The Book of Fantasy: A Review: Part 16
March 6, 2021
Previous post: The Book of Fantasy: A Review: Part 15.
We’re getting close! I think this may be the penultimate collection of reviews. Most of the remaining stories are shorties, except for the Oscar Wilde one.
“Lord Arthur Savile’s Crime” by Oscar Wilde
I mentioned this story back in my review of “The Desire to Be a Man” by some guy with a very long name. This story has a vaguely similar theme, in that the main character is a well-to-do person who decided he needs to commit a crime, but kind of sucks at it. I like Wilde’s treatment of it because it’s funny and witty, whereas the other guy’s was … not that.
The protagonist, Lord Arthur Savile, is told by a palm-reader that he is fated to commit murder. Lord Arthur finds this whole business very distressing, and decides to get the murder out of the way immediately, before it can cause too much disruption in his life. He first tries to poison his cousin, and fails. Then:
He accordingly looked again over the list of his friends and relatives, and, after careful consideration, determined to blow up his uncle, the Dean of Chichester.
Lord Arthur gets a bomb from an eccentric Russian, but this ploy fails, too. He eventually does get the job done, and everything works out quite nicely for him in the end. It wraps up in a very neat and pleasing way.
It’s a very easy story to like: witty and dryly funny in just the way you would expect from an Oscar Wilde piece. It’s not so easy to excerpt, and I don’t have, like, a sophisticated technical analysis of it to provide here, but the story’s a winner.
“The Sorcerer of the White Lotus Lodge” by Richard Wilhelm
This is a short tale about a sorcerer of the black arts who has a bunch of kinda crappy pupils who keep messing up his magic.
It’s actually a pretty funny piece when you think about it in those terms. But it’s not really written in a comic style, so I’m not 100% clear on the intended reading here.
“The Celestial Stag” by G. Willoughby-Meade
This is a very short tale, so I will provide it here in full:
An unaccountable tale is told in the Tzŭ Puh Yü of the Celestial stag, which lives in underground mines, and guides the workmen to the veins of gold and silver. If these creatures are hauled up into the daylight, they change into an offensively-smelling liquid, which deals pestilence and death around. If the miners refuse to haul them up (apparently they can speak, and are anxious to get out), the “stags” molest the miners, and have to be overpowered, immured in the mine, and firmly embedded in clay. Where the “stags” outnumber the miners, they sometimes torment the men and cause their death.
“Saved by the Book” by G. Willoughby-Meade
This story is slightly longer than the previous one, so I’ll not going to transcribe it. The main bullets are:
- Wu insults a magician.
- Three figures come in the night to attack Wu.
- Wu wallops the figures with his copy of the I Ching, which causes the figures to transform into little paper dolls.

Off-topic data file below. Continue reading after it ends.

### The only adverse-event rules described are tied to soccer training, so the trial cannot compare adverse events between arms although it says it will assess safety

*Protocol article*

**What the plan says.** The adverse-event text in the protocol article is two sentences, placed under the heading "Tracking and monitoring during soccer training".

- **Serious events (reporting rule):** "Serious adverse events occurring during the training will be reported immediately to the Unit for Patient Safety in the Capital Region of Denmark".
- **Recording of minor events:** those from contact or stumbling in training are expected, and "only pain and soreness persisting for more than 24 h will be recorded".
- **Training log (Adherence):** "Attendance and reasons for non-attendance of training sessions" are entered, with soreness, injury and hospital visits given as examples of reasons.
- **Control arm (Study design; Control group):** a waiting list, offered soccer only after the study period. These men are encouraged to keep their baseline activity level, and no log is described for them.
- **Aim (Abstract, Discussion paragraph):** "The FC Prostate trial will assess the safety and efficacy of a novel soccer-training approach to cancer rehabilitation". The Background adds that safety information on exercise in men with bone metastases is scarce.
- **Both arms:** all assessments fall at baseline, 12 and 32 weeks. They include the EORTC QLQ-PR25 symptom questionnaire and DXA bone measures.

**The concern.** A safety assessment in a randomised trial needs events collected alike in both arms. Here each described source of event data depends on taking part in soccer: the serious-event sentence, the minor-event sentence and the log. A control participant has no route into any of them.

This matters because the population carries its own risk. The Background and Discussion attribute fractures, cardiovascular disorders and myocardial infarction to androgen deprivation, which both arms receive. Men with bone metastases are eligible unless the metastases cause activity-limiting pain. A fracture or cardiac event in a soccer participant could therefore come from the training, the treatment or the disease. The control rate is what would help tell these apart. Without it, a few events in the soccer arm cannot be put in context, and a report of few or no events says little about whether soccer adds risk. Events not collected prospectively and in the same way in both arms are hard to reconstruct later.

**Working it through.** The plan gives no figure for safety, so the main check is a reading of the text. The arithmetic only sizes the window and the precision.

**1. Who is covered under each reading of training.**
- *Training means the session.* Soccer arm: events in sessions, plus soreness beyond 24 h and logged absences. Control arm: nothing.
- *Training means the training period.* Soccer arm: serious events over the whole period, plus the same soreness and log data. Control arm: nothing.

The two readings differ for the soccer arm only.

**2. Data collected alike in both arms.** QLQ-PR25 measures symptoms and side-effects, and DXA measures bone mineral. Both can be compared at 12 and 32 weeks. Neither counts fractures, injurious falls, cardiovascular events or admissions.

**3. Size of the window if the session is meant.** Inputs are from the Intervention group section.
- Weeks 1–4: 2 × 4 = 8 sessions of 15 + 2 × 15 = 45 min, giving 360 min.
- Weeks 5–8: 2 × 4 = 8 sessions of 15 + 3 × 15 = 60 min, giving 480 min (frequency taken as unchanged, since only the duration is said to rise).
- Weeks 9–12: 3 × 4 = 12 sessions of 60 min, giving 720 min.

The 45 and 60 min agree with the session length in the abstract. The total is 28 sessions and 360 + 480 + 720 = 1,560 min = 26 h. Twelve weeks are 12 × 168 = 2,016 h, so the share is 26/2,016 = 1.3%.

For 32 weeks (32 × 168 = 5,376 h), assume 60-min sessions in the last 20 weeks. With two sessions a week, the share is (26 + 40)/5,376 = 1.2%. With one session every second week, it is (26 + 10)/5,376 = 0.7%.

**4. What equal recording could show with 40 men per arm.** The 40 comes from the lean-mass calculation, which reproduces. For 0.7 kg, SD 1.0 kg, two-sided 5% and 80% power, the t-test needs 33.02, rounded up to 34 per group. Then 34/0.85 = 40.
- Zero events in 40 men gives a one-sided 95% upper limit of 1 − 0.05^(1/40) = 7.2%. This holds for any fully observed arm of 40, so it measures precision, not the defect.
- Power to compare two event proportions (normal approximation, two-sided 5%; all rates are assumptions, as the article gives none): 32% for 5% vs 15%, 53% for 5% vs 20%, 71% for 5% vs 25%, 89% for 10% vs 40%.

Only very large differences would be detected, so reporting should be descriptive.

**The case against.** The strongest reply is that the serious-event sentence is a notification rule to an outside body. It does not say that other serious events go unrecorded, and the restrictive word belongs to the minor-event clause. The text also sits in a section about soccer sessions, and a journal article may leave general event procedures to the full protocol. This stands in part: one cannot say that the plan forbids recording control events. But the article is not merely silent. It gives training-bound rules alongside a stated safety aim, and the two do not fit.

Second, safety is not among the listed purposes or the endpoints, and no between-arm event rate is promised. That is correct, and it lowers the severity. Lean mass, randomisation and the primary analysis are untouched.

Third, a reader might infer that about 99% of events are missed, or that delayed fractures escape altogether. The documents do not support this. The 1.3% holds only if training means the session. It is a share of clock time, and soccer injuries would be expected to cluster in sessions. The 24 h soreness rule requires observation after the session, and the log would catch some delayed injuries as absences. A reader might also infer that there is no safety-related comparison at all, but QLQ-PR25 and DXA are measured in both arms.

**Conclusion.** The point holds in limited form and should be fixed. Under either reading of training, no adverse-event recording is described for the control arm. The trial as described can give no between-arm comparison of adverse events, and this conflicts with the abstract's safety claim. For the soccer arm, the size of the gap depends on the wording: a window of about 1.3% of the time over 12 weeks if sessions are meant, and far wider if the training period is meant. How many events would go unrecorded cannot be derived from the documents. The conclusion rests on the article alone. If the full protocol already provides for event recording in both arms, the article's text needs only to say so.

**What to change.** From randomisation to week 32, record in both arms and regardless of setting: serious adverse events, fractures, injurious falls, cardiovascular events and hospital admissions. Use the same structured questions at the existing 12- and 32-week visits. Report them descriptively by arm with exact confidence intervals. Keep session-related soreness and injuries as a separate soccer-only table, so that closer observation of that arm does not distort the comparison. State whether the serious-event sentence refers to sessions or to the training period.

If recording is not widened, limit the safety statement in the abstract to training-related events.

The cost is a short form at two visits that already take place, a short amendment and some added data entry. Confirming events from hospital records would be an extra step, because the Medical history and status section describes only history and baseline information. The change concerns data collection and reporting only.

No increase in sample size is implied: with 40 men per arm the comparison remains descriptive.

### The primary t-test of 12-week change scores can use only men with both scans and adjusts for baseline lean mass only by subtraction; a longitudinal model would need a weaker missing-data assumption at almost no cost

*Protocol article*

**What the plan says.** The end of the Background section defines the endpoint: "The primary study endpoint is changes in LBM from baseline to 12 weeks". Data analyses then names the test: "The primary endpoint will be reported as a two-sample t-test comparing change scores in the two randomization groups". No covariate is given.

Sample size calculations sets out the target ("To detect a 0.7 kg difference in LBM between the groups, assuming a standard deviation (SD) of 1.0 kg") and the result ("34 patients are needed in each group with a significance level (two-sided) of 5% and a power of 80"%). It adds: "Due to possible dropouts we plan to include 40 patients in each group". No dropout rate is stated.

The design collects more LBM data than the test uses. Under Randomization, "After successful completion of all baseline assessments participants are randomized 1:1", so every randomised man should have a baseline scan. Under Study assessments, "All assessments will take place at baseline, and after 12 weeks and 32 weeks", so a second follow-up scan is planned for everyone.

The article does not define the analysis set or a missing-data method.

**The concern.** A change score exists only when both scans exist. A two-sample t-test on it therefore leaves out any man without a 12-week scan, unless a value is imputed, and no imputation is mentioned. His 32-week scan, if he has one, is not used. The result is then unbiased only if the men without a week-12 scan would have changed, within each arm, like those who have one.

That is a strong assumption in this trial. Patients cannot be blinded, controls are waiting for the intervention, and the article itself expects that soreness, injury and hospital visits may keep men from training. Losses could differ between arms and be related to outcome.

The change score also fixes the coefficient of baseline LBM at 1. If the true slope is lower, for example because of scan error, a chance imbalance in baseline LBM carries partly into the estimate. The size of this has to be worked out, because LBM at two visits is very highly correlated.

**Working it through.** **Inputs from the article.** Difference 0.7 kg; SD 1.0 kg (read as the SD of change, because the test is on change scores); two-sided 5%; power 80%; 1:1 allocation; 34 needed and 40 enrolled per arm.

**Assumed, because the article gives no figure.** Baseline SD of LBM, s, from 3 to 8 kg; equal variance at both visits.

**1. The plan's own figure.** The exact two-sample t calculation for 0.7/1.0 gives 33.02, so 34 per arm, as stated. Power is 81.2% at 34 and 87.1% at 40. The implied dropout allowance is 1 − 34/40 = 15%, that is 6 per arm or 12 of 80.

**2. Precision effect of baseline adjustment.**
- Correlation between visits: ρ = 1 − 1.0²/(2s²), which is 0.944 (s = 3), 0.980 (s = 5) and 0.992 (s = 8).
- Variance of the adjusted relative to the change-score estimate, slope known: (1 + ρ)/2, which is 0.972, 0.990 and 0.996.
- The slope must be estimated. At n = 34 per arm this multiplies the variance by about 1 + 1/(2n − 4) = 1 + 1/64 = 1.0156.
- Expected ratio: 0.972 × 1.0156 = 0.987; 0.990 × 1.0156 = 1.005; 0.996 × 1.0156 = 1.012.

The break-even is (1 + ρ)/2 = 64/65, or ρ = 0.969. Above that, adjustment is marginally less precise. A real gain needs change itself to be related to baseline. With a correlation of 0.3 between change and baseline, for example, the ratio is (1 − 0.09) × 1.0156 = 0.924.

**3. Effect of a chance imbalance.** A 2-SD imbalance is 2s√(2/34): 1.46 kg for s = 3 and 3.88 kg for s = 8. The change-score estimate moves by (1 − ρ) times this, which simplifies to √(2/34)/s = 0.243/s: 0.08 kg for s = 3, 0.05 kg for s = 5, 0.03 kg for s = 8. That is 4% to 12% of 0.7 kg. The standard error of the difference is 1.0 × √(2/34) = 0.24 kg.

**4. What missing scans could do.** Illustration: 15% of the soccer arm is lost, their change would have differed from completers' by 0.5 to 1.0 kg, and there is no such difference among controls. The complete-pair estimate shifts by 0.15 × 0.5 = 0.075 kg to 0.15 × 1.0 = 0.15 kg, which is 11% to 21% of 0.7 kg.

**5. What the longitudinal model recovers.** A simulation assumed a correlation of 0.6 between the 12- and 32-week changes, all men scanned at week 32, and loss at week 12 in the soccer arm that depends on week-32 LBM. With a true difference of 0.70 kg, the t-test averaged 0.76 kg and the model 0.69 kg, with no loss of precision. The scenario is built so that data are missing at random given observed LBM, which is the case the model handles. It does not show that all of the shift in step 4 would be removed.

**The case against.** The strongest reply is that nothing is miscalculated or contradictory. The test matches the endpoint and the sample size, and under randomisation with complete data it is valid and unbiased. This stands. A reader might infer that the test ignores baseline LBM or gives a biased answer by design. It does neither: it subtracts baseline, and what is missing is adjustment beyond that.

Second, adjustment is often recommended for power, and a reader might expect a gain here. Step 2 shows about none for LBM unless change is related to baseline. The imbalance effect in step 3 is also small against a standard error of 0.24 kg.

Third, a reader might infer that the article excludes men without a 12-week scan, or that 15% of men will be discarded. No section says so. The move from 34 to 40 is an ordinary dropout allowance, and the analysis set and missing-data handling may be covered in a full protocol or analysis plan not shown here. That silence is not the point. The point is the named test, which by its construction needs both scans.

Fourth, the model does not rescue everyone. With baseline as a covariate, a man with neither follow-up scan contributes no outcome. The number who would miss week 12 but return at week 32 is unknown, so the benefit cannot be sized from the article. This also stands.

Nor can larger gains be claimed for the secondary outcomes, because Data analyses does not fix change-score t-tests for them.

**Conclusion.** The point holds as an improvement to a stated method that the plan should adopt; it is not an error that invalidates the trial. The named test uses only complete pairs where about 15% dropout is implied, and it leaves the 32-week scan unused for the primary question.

- A woman comes and tells Wu that the souls of her husband, the magician, and her two sons are trapped in the three paper dolls, and will he please set them free?
- Wu tells her to get bent, but because he’s a nice guy he’ll give her one of her sons back.
- The next day it turns out that, yup, the magician and his elder son had died in the night.
“The Reanimated Englishman” by Mary Wollstonecraft Shelley
The “story” (so far as it goes) describe the notion of a person being frozen in suspended animation in ice for hundreds of years. This piece reads like a fragment—and indeed it is: from a story titled “Roger Dodsworth”, apparently based upon a real hoax, so that’s interesting I guess.
Speaking of Mary Shelley, she’s at the center of a very cool bit of trivia I learned in the past year or so. Wikipedia sums it up nicely in their article on the Villa Diodati:
The Villa Diodati is a mansion in the village of Cologny near Lake Geneva in Switzerland, notable because Lord Byron rented it and stayed there with John Polidori in the summer of 1816. Mary Shelley and Percy Bysshe Shelley, who had rented a house nearby, were frequent visitors. Because of poor weather, in June 1816 the group famously spent three days together inside the house creating stories to tell each other, two of which were developed into landmark works of the Gothic horror genre: Frankenstein by Mary Shelley and The Vampyre, the first modern vampire story, by Polidori.
This trivia is especially satisfying because it involves a fun follow-on bit of trivia:
The storms and unseasonably cold weather resulted in 1816 being referred to as the Year Without a Summer. It is now known that the exceptional global weather conditions that year were caused by the volcanic eruption of Mount Tambora in Indonesia.
Hooray for trivia!
Continued at The Book of Fantasy: A Review: Part 17.
 The story is listed as “by” Richard Wilhelm, although as with several other pieces in The Book of Fantasy (including the G. Willoughby-Meade stories discussed in this post) it seems to be an existing folk tale that Rilhelm captured in writing, so the authorship credit is a bit misleading.
 (Not one of those fake hoaxes.)